Characterization of the BRAF gene

Another great example of a scientific discovery leading to a vital new treatment for patients is the work of ICR scientists to characterize the BRAF gene and its role in cancer.

In the early 1990s, a team of ICR researchers led by Professor Chris Marshall began studying a cell signaling pathway involved in the control of cell growth. Their research looked at the role of the pathway – known as the RAS/RAF/MEK pathway – in cancer. Further work by the team suggests that a protein called BRAF may contribute to the development of cancer.

The researchers then went on to confirm mutated BRAF as an oncogene capable of promoting cancer development even in the absence of other major genetic defects.

These research findings helped pharmaceutical companies discover cancer drugs that work by inhibiting the mutated BRAF protein. These selective inhibitors of mutated BRAF include dabrafenib, which is approved for the treatment of melanoma skin cancer.

Tracking discoveries from the laboratory to benefit patients

Professor John Pines, who holds the Chris Marshall Chair in Cell Biology at the ICR, spoke to me about this work. “Chris worked at the ICR for 35 years, he was an extremely insightful and rigorous scientist. It’s fantastic to be able to follow his discovery in the lab and see it get to the point where it has a positive effect on patients’ lives.

Professor Pines continued: “There are few organizations where you can see research move from the laboratory table to the patient’s bedside as you do at the ICR, and that is quite special.”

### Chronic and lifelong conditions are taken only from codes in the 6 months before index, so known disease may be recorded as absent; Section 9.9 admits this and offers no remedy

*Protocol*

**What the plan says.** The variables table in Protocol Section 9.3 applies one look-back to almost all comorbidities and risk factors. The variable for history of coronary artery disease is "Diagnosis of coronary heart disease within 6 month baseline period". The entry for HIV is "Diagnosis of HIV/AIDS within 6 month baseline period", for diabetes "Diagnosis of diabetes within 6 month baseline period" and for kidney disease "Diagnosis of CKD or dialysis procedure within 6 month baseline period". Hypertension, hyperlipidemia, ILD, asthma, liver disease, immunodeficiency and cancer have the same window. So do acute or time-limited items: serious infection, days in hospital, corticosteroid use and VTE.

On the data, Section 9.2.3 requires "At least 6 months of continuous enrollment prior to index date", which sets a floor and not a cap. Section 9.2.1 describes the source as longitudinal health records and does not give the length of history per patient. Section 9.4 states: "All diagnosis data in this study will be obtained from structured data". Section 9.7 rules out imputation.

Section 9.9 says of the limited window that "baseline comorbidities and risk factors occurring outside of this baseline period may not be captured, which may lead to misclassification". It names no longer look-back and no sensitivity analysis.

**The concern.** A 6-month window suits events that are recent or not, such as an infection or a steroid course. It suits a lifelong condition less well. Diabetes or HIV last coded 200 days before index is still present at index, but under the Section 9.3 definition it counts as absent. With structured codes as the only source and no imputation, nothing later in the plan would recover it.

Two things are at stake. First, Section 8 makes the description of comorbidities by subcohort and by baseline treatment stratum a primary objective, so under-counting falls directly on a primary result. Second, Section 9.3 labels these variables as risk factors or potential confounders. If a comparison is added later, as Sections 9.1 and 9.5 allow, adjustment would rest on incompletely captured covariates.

Dabrafenib was discovered by a GlaxoSmithKline team that included Dr Olivia Rosanese – who is now Head of Cancer Therapeutics and Director of Cancer Therapeutics at the ICR. Dr. Rosanese agrees that discovery science is essential to drug discovery and development.

“What’s really important for us is to understand the underlying mechanisms and genetic changes in cancer that lead to uncontrolled tumor growth and spread,” she explains, “And when we start to understand those mechanisms, we really have a good idea of ​​what the targets are.” of the therapists.’

The groundbreaking scientific study of the RAS/RAF/MEK pathway by Professor Marshall and others at the ICR also led to the identification of the mechanism by which mutated RAS proteins cause cells to become cancerous.

The team showed that the RAS protein activates an important signaling pathway in cells called the MAP kinase pathway. In cancer cells with a mutated RAS, the MAP kinase pathway is always on and makes the cancer grow.

Additional research found that two molecules, RAF and MEK, transmit signals from RAS to MAP kinase and are essential for cancer growth. RAF and MEK are excellent drug targets, and translational research based on ICR’s basic science led to the discovery of the MEK inhibitor trametinib. Trametinib is already licensed for use and regularly used together with dabrafenib to treat melanoma.

“Look how far we’ve come”

Someone who has directly benefited from the science at the ICR that led to the discovery of dabrafenib and trametinib is patient advocate Debbie Keynes.

Debbie was diagnosed with advanced melanoma in April 2016 and was treated with dabrafenib and trametinib for several years.

We spoke with Debbie in 2018 and she told us about her experience of being diagnosed with melanoma and being treated with dabrafenib and trametinib.

A core part of the work we do

We at ICR are extremely proud of our research findings. I spoke to ICR CEO and President Professor Christian Helin about why this part of our research is so key.

“Take the Covid-19 vaccines for example, what most people don’t realize is that there were at least 25 years of research in laboratories that allowed the vaccines to be developed and taken to clinical trials so quickly. Without discovery science, we wouldn’t have vaccines, it’s that simple.

“It’s the same for cancer – there wouldn’t be new drugs if it weren’t for the science of discovery. It is an absolutely fundamental part of the work we do at ICR.”